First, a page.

It was in this Central American country, less than a month after his arrival, that he captured another notorious bandit leader. He was awarded his second Navy Cross for "bringing in" bandit chieftan Sandino's Chief of Staff, General Jiron.
In July 1930, he was returned to Quantico to attend the Company Officers' Course at the Marine Corps Schools. Upon graduation in January of the next year, he was transferred to the Marine Corps Base at San Diego, California, and later to the Naval Base, at San Pedro, California. His next assignment found the General at the Marine Barracks, Mare Island, California, in August 1936, where during his tour of duty he was appointed a major.
General Hanneken was ordered to Quantico in June 1938, and two months later reported for a course of instruction at that base in the Senior Course, Marine Corps Schools.
From June 1939 to December 1940, he was Commanding Officer, Marine Barracks, Naval Ammunition Depot, Hingham, Massachusetts. He was next ordered to New York to assume command of the Marine Detachment aboard the USS Harry Lee with additional duties as Transport Quartermaster.
General Hanneken served with the 1st Marine Division from June 1941 until November 1944, when he returned to the United States to command the 2nd Infantry Training Regiment and the Headquarters Battalion, at Camp Pendleton, Oceanside, California.
While with the famed 1st Marine Division his duties were varied. While Commanding Officer of the 7th Marines during the Guadalcanal campaign he was awarded the Silver Star Medal for conspicuous gallantry and intrepidity in action against the enemy.
Again during the Peleliu action he won the Legion of Merit for meritorious conduct in action, and during the Cape Gloucester operation he was decorated with the Bronze Star Medal.
In September 1945, he was assigned as Commanding Officer of the Staging Regiment at the Marine Training and Replacement Command, San Diego Area, prior to his transfer to the Troop Training Unit, Amphibious Forces, Pacific Fleet.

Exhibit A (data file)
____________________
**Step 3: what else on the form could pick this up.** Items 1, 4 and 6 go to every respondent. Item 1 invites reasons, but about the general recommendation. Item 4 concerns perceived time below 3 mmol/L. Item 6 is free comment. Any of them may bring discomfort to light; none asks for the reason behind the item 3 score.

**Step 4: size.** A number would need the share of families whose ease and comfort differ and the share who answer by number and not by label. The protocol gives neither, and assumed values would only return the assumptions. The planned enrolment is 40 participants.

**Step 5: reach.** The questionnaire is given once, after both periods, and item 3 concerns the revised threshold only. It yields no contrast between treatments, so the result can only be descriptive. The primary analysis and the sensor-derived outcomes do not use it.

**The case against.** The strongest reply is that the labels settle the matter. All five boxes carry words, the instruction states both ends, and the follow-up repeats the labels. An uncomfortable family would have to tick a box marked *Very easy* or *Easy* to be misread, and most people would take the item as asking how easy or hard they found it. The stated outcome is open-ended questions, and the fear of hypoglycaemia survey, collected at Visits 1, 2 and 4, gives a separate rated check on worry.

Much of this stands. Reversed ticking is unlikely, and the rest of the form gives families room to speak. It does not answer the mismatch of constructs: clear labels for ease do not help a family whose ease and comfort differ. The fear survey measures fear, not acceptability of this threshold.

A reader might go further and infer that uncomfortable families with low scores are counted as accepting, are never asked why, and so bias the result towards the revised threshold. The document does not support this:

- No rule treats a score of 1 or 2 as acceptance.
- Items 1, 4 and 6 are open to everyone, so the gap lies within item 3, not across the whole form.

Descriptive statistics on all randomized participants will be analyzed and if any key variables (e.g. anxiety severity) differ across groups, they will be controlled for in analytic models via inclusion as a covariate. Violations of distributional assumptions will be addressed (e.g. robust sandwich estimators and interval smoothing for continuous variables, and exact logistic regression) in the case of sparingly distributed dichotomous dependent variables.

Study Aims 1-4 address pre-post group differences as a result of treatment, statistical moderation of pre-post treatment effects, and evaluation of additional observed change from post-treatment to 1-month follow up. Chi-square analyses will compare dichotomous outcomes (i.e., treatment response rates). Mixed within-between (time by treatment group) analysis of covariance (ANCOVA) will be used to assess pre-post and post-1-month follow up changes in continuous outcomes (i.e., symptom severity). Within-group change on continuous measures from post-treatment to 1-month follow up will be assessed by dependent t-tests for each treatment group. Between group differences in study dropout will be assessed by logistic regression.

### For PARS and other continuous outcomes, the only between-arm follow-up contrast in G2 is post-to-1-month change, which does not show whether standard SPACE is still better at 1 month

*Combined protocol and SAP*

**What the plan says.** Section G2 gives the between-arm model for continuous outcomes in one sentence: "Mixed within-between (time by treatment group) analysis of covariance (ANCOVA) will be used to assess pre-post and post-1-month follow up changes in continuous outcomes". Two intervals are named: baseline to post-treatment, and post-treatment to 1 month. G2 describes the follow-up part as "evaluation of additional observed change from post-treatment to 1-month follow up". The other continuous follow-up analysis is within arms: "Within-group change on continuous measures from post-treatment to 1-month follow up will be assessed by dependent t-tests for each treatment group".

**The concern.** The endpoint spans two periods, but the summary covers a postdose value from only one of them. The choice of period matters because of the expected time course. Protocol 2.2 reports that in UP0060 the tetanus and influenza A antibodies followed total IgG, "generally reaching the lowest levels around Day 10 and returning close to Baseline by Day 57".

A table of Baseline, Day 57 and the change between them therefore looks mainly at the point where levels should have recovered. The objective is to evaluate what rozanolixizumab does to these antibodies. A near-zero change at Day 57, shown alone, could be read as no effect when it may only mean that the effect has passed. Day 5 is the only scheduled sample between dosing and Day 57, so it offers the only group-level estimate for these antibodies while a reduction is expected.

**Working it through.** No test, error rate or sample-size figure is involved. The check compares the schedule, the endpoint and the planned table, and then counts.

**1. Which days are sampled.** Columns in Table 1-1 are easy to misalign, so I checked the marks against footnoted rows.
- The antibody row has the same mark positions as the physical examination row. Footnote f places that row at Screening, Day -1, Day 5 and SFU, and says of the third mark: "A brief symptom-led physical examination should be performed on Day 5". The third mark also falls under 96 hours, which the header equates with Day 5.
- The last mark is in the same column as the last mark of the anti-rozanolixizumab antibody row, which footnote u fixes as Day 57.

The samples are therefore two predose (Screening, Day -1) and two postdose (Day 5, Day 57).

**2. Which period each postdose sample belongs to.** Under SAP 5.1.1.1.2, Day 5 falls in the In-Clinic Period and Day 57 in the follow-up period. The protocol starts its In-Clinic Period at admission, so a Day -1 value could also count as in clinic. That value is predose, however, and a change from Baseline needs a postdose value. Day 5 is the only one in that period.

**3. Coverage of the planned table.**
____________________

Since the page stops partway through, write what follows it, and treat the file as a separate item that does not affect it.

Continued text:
It was as Chief of Staff of that organization that General Hanneken was serving when transferred to the retired list for Marine Corps Officers. He was advanced to his final rank for having been specially commended for service in actual combat when he retired on 1 July 1948, after concluding a brilliant thirty-four year career.
In addition to the Medal of Honor, Navy Cross, Gold Star in lieu of a Second Navy Cross, Silver Star Medal, Legion of Merit and Bronze Star Medal, General Hanneken holds the Presidential Unit Citation, Guadalcanal 1942; Navy Unit Commendation, Cape Gloucester, 1944; Good Conduct Medal, 1914-18; Mexican Campaign Medal 1914; Marine Corps Expeditionary Medal; Victory Medal; Second Nicaraguan Campaign Medal, 1929-30; American Defense Service Medal; Asiatic-Pacific Area Campaign Medal with three bronze stars; American Area Campaign Medal; World War II Victory Medal; Haitian Medaillo Militaire with two Gold Stars, Haiti 1919; Nicaraguan Medal of Merit 1929-30; and the Haitian Campaign Medal with Clasp.
The General died 23 August 1986 at the Veterans Hospital in LaJolla, California, and was buried with honors four days later at the National Cemetery at Rosecrans, San Diego, California. He was 93 years old.